Even though feist dogs have been around in the United States for hundreds of years, these little dogs aren’t widely known north of the Mason/Dixon Line. They were developed for one reason – to hunt. A feist is described as a small, noisy mongrel; a mixed breed dog with a spirited and feisty demeanor.
A feist (also spelled fice or fyce) dog can easily be misidentified as a Jack Russell, but there is a difference. Unlike the Jack Russell, feist dogs are of mixed heritage and are a type of dog, not a breed. However, they do resemble a terrier in temperament and appearance. The hunting style of the Jack Russell is also different from a feist, which doesn’t go to ground after prey.
The United Kennel Club recognizes feists, but the American Kennel Club does not. Also known as Mountain Feist or Treeing Feist, these energetic dogs are found largely in the southern regions of the U.S., especially around the Ozark Mountain and Southern Appalachian regions where the American feist originated. At one time, feists were popular working dogs found on farms throughout the south.
Many dog breeds were named based on their country of origin or original job they were bred to do. Some, like the Papillon, got their name from their physical appearance. A handful of dog breeds were named after a person, including the following:
Boykin Spaniel – In the early 1900s, Alexander White took in a small brown dog he found wandering around the Methodist church he attended in Spartanburg, South Carolina. His intention was to keep the dog he named Dumpy as a pet, but it wasn’t long before White noticed Dumpy had an interest in birds, so he sent the dog to his hunting partner in Camden, South Carolina to be trained. Dumpy blossomed into a premier turkey hunter and retriever. The breed that began with a little stray dog was named after the man who trained him, L. Whitaker “Whit” Boykin.
King Charles Spaniel – King Charles I of England loved toy spaniels and passed his love on to his son, Charles II. When Charles II assumed his role as King, he was seldom seen without one or more dogs by his side. He issued a decree that gave his little dogs access to all public places, including in the House of Parliament – a decree that is still in existence today. The popularity of the breed was at its highest during the reign of the House of Stuarts. The Cavalier King Charles Spaniel is closer to the original dogs Charles I and II adored, and is larger with a longer muzzle than the King Charles Spaniel, which is known as the English Toy Spaniel in America.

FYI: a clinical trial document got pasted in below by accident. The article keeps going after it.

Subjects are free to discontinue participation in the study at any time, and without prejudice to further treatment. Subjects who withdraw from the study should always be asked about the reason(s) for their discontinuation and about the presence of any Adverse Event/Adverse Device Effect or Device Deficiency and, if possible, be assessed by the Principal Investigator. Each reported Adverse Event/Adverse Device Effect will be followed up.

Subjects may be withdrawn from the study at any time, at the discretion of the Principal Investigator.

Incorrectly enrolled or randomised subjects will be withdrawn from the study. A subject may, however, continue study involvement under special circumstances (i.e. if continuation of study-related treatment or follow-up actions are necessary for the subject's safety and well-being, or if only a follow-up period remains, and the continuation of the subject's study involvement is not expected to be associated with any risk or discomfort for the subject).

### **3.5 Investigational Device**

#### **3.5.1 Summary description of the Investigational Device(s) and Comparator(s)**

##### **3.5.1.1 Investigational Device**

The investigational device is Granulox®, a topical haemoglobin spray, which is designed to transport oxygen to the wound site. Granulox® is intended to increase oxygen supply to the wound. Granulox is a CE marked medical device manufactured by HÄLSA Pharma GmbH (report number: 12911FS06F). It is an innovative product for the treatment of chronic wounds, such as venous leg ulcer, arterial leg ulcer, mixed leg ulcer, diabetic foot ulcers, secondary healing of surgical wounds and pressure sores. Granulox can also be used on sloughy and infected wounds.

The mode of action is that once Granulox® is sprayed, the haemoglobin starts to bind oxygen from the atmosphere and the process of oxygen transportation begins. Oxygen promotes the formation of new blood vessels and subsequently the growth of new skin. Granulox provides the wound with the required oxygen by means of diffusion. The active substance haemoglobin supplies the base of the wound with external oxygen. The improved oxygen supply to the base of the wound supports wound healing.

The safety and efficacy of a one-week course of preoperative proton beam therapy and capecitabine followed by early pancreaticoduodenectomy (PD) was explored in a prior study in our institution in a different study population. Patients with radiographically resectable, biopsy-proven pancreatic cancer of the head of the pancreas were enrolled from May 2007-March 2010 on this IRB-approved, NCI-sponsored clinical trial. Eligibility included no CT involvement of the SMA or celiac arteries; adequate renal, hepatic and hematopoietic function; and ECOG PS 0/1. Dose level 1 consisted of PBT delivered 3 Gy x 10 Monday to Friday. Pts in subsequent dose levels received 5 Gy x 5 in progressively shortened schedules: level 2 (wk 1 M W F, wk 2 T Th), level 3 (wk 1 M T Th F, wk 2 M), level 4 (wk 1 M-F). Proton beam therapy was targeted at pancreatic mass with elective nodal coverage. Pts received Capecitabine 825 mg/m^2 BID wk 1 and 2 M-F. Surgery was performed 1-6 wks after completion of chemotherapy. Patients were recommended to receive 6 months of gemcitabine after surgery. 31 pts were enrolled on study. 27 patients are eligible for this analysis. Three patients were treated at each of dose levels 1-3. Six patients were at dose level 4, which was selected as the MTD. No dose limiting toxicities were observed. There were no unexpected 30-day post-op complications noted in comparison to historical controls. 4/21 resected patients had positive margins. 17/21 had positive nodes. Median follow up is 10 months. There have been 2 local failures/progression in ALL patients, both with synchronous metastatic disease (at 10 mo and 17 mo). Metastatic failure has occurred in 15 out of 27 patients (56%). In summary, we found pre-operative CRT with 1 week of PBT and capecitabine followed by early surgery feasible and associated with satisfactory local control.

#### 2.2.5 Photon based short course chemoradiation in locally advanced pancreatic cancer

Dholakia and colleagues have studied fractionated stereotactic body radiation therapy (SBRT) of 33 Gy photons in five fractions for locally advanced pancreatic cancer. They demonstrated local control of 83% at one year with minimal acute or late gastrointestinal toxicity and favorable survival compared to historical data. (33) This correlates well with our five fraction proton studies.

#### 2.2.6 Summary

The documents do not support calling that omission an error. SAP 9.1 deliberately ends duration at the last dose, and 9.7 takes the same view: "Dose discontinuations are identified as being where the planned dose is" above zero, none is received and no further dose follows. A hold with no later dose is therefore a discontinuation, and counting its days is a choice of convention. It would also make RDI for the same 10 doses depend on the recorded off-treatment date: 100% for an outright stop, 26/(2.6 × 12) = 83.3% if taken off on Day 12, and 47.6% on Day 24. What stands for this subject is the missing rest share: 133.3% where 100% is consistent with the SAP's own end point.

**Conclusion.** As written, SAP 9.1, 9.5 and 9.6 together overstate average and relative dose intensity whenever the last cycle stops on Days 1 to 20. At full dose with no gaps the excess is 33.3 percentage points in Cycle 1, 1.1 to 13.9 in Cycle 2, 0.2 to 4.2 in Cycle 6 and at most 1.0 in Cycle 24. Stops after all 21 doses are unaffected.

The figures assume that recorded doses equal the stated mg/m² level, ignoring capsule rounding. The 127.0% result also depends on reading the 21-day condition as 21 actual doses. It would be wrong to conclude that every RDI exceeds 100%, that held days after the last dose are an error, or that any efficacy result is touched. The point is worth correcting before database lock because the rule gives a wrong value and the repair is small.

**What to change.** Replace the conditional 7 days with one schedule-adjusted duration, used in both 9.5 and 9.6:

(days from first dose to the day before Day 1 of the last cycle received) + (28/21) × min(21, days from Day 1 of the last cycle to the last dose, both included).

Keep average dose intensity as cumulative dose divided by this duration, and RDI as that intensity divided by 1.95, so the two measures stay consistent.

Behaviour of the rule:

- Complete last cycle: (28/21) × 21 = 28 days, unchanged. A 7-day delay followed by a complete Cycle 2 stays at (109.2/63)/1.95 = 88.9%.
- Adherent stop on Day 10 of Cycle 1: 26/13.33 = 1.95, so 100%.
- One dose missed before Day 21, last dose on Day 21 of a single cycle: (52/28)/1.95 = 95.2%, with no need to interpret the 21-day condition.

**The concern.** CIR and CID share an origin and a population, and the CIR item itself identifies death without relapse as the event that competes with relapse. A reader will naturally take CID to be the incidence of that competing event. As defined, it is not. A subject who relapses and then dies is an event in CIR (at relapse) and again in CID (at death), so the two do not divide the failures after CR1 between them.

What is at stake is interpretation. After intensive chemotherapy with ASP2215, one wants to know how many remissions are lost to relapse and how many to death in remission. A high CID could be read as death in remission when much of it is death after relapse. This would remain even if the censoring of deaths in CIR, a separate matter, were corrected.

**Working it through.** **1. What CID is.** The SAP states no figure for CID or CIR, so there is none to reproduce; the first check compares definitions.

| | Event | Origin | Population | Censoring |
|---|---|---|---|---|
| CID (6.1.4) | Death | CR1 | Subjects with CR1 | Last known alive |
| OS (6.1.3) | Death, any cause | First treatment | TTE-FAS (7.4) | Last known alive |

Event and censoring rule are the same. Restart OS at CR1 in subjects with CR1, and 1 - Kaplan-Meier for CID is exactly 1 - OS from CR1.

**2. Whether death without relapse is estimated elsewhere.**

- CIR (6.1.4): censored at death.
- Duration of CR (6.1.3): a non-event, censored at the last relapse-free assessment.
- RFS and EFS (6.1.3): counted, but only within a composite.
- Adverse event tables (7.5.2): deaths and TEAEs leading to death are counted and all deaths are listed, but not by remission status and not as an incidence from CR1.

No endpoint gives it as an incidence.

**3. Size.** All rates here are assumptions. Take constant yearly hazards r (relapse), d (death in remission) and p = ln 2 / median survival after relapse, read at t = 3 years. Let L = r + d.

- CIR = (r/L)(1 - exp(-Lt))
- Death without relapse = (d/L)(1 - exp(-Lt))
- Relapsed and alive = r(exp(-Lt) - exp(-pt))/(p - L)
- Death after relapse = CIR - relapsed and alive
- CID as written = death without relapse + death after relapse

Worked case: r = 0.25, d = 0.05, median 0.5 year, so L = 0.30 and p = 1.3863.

Small dog breeds in the AKC’s Toy Group are perfectly happy to curl up in your lap when you want to relax with a good book or watch TV. They were bred to be companion pets, but these seven small dogs also enjoy going outside to stretch their legs. Most also have the energy and ability to participate in dog sports or go hiking.
Cavalier King Charles Spaniel
This dog may be small, but he still retains his spaniel traits and is a true sporting breed that enjoys getting outside for hikes and walks, or participating in dog sports like flyball, agility and rally. Some have been trained to hunt small prey like rabbits and birds. This is an intelligent breed that loves being with people. The Cavalier can easily steal your heart with his cheery and sweet disposition, large round bright eyes and a tail that never stops wagging.
A favorite companion pet of Chinese royalty, this dog’s name means “little lion.” The Shih Tzu is one of the 14 oldest dog breeds. Archaeological discoveries of dog bones in China date the breed back to at least 8,000 B.C. This happy, outgoing and affectionate breed gets along well with other dogs and is a good family pet. Unlike the Cavalier, a Shih Tzu has no interest in hunting anything, but he does enjoy getting rid of excess energy by doing agility, rally, obedience and other dog sports.
From my perspective, I don’t care if a dog is purebred or mixed. I’ve had both over the years and cherished each for their unique personalities. Mixed breed dogs, however, can garner interesting debates about what breeds are in their makeup. You might be able to figure out a few by looking at the face and overall body type, but one of the best places to start is at the tail. The shape, size, length, how it sets and whether the tail is bushy, feathered or smooth can all give you clues about your mixed breed dog’s heritage.